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The Perfect Blend of Strength & Conditioning

Thanks to social media, I got inspired to write today’s post. I feel like social media is a great place to discuss endless topics! Today’s was inspired by a post someone made asking, “if you could choose one, strength or conditioning, which would you do?” Of course the comments come flying in from both sides and I don’t think this is a topic where. you can say one is right or wrong. However, the point that most miss is that you do NOT have to choose and doing so is missing the bigger picture about strength and conditioning.

Yesterday’s post about HIIT (you can read HERE) is a perfect example of why we don’t have to choose when it comes to strength and conditioning. Renown strength coach, Robert Dos Remedios, puts it so well…

“My philosophy has pretty much stayed the same—it’s all about building work capacity, and everything after that is easy. But, how to go about building this work capacity has changed through the years.

I tend to evolve more than most coaches simply because I take a ‘no ego’ approach to learning new things. Many people are reluctant to try new things if they seem strange, or if they may not have fun trying it for the first time. I’m the opposite, I will try anything you present to me (at least once). One of the first times I hung with you, Josh, you had me try to clean a 150lb Ultimate Sandbag—and I gave it a shot! It wasn’t pretty, but why not?!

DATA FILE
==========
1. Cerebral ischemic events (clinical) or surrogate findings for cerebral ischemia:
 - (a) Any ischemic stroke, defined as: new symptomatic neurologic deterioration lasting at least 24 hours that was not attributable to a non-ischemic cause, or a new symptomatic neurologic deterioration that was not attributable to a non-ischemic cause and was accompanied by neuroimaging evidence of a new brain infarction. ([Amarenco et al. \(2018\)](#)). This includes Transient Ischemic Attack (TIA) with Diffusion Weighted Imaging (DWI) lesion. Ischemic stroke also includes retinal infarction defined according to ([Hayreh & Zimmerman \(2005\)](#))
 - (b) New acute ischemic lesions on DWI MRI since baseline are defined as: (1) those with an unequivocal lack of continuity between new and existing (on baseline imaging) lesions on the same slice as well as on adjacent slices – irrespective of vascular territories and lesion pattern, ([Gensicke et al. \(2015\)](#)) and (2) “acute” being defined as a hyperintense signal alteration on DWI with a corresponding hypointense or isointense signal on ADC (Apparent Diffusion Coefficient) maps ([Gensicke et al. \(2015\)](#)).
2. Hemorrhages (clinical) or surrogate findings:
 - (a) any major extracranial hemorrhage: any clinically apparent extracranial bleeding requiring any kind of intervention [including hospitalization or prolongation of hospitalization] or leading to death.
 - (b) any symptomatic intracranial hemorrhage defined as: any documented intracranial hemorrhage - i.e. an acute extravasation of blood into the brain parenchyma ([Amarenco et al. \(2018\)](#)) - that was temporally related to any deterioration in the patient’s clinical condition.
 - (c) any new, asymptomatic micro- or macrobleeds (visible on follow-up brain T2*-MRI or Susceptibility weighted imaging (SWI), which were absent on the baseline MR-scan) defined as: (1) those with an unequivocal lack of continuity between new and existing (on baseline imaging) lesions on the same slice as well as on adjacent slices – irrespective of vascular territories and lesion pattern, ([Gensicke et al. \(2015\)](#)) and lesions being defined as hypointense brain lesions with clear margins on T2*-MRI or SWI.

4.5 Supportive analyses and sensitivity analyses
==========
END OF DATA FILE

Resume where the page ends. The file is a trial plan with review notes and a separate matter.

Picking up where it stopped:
Our egos can really handcuff our progress at times, so my philosophy allows for trying everything that can potentially make my programs bigger.”

Hmmm, work capacity sounds a lot like conditioning no? I found this definition and I think it sums it up well, “Work capacity is, essentially, the total amount of work you can perform, recover from, and adapt positively to.” Thanks to Greg Nuckols, I think this serves as a good foundation for our discussion about strength and conditioning. You see they really work hand in hand.

“Can’t you be really strong and not have great conditioning?” The short answer is kinda;) Why am I so vague? Well, it depends on how you are defining conditioning. If you are suggesting running 5 miles is good conditioning then Powerlifters, for example, would be in poor condition. However, that type of conditioning could also have a negative impact upon their training goals. It was Westside Barbell who actually popularized the use of sleds because they wanted to build work capacity and accelerate recovery.

As famous Powerlifter, Dave Tate describes…

“As we spoke I began to wonder if I’d lost my fitness level over the years. I’d spent the last few years force feeding myself to get my weight up and I only did those things I felt necessary in training. I didn’t want to burn any more calories then I had to. At about this time we decided to go to lunch. The lunch hall was about a fourth of a mile away and up hill. John decided we would walk. Even though we could see the hall I still wanted to drive. About halfway up the hill I started to feel like I was going to die. By the time we got to the top I was soaked in sweat and beet-red. I thought my heart was going to pound through my chest. My question about GPP was answered.